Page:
Lying between India and China, Tibet has developed a distinctive civilization which exhibits both Indian and Chinese features, but within a distinctively Tibetan context.
Tibet is the highest country in the world. This gives it a cold, harsh climate. Its land is generally unsuitable for farming, and its people therefore have traditionally been mostly pastoralists. There are few towns and villages. The exception is along the south-western fringes of the country where some fertile river valleys are home to dense agricultural populations.
Tibet emerged as a unified state in the 7th century CE, and in the 8th century grew to cover a large area, from the borders of Afghanistan in the west to those of the Chinese empire in the east.
This empire came to an end in the mid-9th century, and Tibet never again achieved the same power again. The country was conquered by the Mongols in the 13th century, and remained under Mongol rule until the mid-14th century.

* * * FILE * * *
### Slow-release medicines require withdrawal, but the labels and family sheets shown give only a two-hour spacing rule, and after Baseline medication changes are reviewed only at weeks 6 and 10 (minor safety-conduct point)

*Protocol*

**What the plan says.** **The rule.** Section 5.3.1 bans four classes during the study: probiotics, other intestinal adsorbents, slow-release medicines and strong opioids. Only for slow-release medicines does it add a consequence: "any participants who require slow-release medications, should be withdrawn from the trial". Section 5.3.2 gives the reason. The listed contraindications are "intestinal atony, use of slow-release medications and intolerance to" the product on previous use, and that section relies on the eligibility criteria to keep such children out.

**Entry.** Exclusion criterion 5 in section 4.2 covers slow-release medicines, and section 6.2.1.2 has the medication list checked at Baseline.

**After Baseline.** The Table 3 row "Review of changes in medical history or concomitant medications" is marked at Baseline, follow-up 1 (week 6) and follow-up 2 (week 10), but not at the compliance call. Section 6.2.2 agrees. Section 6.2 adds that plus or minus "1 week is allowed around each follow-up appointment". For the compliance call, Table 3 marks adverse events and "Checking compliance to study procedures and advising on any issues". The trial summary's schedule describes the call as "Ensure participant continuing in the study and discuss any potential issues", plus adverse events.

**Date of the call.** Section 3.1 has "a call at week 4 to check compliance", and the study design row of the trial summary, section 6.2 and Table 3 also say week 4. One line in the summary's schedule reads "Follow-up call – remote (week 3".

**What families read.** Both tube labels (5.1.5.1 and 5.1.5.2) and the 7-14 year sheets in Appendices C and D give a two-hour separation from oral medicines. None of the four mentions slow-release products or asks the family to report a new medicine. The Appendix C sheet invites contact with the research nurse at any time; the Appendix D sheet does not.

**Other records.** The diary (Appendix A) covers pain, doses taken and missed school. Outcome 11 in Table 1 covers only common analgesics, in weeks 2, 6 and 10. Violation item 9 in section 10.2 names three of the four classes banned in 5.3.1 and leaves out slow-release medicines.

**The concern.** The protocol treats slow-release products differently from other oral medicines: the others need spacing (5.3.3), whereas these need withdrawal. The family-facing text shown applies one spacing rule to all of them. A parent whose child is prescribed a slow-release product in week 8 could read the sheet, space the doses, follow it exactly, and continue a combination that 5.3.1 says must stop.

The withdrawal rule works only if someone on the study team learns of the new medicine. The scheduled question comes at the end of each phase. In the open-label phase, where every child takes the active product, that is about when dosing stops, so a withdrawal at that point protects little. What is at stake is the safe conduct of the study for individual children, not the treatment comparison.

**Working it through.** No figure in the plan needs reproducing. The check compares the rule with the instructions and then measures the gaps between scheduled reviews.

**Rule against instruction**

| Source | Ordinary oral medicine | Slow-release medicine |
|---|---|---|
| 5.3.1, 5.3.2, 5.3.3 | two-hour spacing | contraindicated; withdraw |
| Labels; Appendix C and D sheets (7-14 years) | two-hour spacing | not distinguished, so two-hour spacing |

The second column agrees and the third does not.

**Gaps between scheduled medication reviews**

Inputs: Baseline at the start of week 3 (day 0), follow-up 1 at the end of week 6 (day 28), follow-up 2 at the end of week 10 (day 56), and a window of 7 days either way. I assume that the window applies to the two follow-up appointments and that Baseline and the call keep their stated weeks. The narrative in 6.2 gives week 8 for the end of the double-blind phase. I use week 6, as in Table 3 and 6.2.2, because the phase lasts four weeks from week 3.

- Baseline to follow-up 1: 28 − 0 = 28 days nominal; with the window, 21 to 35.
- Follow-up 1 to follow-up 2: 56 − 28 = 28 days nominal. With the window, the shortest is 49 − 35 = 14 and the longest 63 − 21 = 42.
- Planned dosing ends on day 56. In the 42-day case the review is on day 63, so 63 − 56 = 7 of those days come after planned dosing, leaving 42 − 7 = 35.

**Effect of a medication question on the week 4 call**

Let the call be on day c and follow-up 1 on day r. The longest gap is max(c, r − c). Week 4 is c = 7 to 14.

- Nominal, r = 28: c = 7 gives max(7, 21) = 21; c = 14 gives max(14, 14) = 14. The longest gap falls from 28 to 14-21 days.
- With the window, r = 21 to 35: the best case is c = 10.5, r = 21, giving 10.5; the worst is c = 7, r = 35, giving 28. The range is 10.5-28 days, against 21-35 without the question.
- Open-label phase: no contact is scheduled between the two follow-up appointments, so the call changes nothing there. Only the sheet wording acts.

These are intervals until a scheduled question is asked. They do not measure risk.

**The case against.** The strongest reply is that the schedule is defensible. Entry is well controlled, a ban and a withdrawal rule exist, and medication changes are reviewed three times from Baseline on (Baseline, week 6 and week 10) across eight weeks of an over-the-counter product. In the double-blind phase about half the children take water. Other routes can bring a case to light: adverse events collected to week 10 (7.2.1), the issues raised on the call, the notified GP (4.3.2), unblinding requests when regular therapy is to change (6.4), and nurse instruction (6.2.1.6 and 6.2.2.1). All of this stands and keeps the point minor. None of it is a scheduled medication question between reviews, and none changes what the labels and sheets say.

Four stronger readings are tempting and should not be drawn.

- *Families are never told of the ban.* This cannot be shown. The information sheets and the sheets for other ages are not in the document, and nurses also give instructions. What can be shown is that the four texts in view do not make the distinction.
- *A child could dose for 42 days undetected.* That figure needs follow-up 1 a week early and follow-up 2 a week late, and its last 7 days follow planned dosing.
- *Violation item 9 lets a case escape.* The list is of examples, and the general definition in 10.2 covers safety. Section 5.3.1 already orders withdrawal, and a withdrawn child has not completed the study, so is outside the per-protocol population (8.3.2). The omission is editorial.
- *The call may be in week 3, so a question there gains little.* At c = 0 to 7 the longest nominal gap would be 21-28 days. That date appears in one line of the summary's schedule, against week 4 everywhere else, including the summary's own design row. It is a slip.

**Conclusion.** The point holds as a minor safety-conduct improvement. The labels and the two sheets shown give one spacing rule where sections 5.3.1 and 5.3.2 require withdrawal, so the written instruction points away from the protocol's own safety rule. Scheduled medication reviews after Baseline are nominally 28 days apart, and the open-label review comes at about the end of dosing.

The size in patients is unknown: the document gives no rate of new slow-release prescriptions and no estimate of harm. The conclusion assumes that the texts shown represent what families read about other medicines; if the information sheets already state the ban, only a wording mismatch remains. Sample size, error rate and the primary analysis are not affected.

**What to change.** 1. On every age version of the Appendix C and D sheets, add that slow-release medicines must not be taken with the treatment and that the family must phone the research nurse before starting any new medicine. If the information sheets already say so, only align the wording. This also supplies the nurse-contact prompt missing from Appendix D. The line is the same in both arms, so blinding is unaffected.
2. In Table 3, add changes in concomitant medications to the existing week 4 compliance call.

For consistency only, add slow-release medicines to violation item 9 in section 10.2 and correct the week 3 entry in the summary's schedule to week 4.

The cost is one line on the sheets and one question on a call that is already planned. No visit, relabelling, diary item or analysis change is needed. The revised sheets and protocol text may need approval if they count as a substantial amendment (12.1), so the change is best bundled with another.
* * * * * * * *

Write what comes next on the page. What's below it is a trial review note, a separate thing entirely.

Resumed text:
Over the preceding centuries Buddhism had become established as the dominant religion in Tibet. After the driving out of the Mongols, different factions of Buddhist priests, centered on various monasteries, vied for power. In the 16th century, one of these factions, the Gelug school, assumed dominance after a long civil war, and since then its leaders, the Dalai Lama, has been the traditional leader of Tibet.
In the 18th century Tibet came under the rule of the Qing empire. As under the Mongols, it maintained a high level of autonomy, but under the general control of Beijing.
With the fall of the Qing in 1912, Tibet became an independent country, with the Dalai Lama as the head of state.
In 1950, having taken control of China the previous year, the Communist Party of China annexed Tibet to China. They granted the Tibetans a great deal of autonomy under their traditional leader, the Dalai Lama. In 1959, however, the Tibetans revolted, and the Chinese sent in forces to occupy the country. the Dalai Lama fled the country to India, where he set up a government-in-exile.